The lawsuit adds to a long-running battle between the ACLU and Catholic healthcare providers. In December 2013, the ACLU sued the USCCB on behalf of a woman named Tamesha Means, who had a miscarriage and was denied appropriate treatment at a Catholic hospital. In October of last year, the ACLU sued Trinity Health Corporation, which operates 80 hospitals nationwide, for refusing to provide pregnant women suffering from life-threatening emergency complications with abortions.

And in December, the group sued a California-based Catholic hospital network for refusing to provide a woman with the tubal ligation recommended by her doctor.

But the argument that Catholic healthcare providers funded by the government violate the separation of church and state faces strong legal headwinds. The Tamesha Means case, for example, was dismissed in June.

The judge found that deciding on the case would require challenging the ERDs, asking the courts to rule on religious doctrine. He suggested that the ACLU instead file a more straightforward medical malpractice suit “without needing to resolve doctrinal matters.”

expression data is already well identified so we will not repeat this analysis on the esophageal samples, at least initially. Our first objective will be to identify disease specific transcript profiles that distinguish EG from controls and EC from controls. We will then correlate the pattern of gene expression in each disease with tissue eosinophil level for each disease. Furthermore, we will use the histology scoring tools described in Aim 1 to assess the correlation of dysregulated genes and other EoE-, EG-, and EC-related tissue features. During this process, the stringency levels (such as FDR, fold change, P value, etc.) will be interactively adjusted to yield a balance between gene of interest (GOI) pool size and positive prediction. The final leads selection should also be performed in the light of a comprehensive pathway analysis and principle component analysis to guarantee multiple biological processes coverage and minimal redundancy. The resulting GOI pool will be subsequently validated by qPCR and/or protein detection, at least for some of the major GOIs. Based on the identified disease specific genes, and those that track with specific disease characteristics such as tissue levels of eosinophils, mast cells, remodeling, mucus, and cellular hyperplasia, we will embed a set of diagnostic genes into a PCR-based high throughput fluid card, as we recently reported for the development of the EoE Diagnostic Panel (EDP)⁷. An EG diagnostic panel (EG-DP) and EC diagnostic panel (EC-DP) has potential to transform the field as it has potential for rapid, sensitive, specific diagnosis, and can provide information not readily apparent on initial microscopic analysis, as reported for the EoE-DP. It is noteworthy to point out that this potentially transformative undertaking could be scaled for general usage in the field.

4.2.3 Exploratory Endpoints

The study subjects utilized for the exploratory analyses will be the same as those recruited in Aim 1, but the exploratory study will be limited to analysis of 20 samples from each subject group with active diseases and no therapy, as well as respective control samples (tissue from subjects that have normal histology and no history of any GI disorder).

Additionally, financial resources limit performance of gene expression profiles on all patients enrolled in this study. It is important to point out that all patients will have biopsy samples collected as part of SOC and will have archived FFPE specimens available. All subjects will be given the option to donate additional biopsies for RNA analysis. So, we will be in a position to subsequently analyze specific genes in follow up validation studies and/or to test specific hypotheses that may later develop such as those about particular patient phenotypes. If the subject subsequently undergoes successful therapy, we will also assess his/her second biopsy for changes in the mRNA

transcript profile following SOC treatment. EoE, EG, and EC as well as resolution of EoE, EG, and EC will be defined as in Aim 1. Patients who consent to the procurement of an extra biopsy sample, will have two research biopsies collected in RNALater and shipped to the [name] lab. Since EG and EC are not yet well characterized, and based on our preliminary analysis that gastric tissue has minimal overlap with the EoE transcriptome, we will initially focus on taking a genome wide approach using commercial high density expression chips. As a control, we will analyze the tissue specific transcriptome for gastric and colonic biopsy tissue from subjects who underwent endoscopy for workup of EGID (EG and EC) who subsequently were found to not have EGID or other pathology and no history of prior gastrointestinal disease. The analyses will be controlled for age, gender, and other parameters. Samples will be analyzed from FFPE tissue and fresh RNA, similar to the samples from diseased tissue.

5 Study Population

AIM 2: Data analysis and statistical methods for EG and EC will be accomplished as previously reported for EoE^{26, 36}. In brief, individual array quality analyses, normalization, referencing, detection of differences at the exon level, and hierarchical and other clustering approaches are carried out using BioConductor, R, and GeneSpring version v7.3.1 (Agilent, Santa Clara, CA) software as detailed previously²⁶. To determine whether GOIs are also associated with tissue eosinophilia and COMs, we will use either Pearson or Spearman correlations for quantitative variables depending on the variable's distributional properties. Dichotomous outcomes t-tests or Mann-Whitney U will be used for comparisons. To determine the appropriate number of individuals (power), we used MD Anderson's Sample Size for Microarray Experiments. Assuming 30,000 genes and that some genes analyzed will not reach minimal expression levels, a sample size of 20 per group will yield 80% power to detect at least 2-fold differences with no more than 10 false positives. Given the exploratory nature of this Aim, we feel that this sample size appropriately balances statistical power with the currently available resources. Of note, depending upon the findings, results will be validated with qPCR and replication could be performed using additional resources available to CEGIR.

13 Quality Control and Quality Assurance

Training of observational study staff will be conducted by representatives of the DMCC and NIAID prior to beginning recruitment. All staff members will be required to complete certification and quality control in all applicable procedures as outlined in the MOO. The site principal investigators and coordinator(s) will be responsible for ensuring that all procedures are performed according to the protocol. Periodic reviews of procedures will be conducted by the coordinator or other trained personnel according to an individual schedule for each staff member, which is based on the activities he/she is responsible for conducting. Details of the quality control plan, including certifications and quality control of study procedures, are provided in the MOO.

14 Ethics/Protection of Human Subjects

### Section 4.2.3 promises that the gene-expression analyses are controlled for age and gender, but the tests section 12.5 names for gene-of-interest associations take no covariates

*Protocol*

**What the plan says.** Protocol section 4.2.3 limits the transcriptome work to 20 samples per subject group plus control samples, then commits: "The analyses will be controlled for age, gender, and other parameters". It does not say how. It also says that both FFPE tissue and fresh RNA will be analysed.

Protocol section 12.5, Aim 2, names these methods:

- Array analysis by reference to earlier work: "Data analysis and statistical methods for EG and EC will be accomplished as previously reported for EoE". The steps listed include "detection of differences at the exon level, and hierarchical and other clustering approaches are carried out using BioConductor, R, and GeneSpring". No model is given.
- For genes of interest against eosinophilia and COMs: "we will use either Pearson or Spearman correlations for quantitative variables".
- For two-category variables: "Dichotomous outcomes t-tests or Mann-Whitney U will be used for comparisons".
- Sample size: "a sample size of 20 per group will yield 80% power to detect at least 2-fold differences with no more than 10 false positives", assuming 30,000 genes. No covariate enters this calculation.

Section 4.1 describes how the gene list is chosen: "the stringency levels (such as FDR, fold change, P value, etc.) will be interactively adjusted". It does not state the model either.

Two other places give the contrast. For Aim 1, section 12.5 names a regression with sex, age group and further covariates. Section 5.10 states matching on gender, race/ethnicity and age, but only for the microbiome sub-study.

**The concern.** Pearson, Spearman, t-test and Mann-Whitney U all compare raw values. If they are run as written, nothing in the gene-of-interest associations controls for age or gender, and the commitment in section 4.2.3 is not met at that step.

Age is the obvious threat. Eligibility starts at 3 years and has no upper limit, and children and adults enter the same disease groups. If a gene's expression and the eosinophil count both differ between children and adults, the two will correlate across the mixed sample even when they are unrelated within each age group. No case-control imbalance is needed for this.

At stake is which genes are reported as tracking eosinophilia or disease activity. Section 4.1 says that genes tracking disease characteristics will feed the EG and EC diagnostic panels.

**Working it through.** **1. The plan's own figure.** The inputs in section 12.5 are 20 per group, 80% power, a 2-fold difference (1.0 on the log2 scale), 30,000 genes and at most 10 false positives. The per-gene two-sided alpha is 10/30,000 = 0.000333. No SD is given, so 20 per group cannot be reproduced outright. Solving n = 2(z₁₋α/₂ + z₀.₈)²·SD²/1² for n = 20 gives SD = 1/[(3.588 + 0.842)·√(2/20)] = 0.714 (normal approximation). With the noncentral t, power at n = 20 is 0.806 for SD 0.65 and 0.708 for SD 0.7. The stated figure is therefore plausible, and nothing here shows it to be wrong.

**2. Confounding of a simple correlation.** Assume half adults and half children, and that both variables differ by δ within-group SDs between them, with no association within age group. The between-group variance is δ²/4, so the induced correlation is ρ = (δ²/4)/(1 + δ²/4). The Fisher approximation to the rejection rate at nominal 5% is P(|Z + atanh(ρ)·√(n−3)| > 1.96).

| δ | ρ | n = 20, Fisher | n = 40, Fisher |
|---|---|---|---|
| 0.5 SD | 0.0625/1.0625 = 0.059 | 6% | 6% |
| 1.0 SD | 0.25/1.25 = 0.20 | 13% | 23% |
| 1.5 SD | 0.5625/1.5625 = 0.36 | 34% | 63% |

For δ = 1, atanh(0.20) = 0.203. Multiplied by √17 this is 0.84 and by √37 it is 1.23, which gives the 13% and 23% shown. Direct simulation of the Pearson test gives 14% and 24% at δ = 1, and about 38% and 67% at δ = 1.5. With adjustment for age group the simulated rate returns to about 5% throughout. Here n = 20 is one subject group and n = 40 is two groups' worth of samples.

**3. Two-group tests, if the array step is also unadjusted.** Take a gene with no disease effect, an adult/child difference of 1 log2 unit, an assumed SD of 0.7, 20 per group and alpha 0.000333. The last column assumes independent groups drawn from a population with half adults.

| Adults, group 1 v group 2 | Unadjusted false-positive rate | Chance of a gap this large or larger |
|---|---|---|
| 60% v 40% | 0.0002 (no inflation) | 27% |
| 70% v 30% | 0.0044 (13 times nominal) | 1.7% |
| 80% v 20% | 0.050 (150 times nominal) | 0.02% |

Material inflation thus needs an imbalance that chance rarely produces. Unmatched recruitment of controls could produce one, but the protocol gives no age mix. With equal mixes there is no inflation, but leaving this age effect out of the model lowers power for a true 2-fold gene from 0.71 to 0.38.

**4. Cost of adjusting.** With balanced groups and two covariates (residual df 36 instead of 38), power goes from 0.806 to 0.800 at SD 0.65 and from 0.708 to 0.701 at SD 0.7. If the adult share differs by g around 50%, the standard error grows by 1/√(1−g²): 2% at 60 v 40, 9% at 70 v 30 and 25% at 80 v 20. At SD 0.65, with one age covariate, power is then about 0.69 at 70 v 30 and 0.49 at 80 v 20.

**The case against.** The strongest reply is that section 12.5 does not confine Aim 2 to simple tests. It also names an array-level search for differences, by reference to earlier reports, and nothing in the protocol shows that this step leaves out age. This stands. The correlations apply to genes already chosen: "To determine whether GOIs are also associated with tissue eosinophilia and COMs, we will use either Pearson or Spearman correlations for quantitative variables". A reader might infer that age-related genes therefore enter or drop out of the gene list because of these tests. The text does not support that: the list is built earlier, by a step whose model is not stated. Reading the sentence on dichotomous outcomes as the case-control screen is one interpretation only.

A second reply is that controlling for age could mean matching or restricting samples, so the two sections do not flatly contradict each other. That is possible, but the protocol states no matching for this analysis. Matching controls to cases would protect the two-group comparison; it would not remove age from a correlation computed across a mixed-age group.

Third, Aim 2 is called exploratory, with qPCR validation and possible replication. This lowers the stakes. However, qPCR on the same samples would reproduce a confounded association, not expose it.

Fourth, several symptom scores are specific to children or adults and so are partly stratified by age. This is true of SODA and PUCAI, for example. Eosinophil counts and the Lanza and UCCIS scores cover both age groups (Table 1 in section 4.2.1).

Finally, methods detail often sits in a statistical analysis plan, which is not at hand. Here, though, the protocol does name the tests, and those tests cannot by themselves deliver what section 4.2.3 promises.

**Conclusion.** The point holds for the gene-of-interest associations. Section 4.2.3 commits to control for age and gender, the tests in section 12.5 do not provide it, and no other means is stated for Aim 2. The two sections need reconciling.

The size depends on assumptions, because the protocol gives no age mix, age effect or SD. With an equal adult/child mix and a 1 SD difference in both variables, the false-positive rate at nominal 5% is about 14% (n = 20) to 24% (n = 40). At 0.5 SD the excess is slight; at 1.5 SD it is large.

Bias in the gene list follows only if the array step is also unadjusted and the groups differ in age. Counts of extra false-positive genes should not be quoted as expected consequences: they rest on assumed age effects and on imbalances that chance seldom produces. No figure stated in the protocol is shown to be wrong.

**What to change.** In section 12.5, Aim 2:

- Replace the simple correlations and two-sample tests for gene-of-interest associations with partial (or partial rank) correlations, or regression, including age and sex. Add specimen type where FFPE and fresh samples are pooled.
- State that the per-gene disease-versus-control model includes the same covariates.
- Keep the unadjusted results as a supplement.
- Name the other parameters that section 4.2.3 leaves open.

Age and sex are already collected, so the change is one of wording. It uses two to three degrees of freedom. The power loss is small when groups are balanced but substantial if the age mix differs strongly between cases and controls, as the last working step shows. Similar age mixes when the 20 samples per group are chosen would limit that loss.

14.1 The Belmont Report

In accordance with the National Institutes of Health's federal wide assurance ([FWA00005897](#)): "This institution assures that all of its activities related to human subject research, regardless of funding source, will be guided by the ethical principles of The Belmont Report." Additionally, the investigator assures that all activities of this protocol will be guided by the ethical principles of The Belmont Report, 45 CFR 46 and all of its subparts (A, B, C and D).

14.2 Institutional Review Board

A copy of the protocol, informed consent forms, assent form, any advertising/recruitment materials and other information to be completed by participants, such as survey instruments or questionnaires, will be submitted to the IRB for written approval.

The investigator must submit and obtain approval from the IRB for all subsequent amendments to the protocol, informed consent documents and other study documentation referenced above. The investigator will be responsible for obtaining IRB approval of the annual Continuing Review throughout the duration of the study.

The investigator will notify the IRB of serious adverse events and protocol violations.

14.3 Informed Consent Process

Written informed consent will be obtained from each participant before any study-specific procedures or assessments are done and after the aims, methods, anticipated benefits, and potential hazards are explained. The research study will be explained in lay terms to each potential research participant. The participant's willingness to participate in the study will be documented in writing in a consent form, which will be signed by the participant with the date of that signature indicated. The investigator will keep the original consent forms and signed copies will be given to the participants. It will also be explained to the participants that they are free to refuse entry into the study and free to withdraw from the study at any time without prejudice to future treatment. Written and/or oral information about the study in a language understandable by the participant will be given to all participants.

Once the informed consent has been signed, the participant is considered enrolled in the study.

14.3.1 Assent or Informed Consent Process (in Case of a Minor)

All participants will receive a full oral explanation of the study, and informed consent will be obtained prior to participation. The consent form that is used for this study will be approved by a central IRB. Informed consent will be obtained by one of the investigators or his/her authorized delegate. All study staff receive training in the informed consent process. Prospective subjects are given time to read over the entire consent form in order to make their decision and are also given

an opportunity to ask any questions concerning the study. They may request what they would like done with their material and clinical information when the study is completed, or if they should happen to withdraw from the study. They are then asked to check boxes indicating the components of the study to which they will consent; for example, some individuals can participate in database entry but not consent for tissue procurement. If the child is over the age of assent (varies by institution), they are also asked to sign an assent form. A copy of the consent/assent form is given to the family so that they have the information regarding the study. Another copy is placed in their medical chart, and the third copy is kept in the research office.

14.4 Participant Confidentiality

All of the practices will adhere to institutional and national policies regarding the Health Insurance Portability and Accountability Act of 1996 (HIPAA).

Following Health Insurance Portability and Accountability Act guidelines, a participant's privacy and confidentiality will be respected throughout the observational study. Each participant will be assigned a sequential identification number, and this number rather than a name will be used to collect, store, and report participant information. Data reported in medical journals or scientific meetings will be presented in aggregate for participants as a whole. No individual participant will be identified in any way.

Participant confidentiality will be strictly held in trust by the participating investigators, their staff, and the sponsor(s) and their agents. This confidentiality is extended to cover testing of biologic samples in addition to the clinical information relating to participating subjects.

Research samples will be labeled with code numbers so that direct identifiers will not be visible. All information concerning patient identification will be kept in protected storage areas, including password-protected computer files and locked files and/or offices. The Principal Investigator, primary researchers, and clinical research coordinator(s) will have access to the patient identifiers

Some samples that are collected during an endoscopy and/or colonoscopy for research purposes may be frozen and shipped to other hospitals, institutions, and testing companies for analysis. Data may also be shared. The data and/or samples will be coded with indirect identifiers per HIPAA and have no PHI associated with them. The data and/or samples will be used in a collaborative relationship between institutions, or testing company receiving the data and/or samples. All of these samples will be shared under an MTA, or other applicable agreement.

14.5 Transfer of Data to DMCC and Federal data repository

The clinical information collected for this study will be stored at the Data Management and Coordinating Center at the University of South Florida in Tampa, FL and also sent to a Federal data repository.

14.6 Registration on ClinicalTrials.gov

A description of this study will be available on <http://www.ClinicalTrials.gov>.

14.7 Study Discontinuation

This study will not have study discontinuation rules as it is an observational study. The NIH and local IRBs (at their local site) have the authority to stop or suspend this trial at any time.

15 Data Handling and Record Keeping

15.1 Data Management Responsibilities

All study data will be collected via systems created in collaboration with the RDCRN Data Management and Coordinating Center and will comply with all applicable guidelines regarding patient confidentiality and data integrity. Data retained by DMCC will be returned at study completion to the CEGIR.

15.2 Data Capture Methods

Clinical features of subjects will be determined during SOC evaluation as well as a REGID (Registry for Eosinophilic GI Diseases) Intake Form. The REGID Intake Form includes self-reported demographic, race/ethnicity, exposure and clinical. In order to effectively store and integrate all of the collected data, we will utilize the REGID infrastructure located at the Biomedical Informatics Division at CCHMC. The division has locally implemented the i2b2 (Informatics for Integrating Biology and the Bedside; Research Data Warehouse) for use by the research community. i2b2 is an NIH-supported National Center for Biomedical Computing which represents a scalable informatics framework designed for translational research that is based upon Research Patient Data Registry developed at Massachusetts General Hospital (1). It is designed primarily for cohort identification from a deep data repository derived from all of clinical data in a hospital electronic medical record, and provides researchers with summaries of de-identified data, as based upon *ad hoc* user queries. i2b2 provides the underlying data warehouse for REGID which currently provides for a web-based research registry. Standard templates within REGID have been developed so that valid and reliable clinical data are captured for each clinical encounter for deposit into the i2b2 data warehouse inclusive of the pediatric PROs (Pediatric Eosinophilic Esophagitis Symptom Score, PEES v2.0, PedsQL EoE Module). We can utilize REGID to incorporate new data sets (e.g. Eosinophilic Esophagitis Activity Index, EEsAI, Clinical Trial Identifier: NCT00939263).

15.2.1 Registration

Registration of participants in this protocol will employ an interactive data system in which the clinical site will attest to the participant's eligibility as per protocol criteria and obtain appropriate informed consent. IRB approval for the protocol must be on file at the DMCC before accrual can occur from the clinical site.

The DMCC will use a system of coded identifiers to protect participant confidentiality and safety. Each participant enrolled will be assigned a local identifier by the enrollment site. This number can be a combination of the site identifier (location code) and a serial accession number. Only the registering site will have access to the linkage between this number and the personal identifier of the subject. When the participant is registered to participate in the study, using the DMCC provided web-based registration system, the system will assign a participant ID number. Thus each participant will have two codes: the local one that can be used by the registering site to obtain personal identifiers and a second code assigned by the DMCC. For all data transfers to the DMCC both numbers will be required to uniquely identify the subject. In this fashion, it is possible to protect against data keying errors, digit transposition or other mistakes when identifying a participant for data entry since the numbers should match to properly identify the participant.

“They’re not arguments we’re being seen made very often or very successfully,” NeJaime said. “This is partly because the Supreme Court has been relatively deferential to government.” The First Amendment of the U.S. Constitution prohibits laws that interfere with the free exercise of religion, posing a high hurdle for such lawsuits.

At the same time, intersections of religious organizations with health care are only growing. A report from the ACLU and the advocacy group MergerWatch found that between 2001 and 2011, the number of Catholic hospitals went up by 16%, even as the number of hospitals nationwide declined.

In the case of migrant teens however, the ACLU is arguing that religious exemptions present an even bigger threat because their options are so limited.

“When they get here, these girls are alone, afraid, and they’re abused,” Chou said. “The very last thing we should be doing is denying them critical reproductive and medical services.”

Skip to footer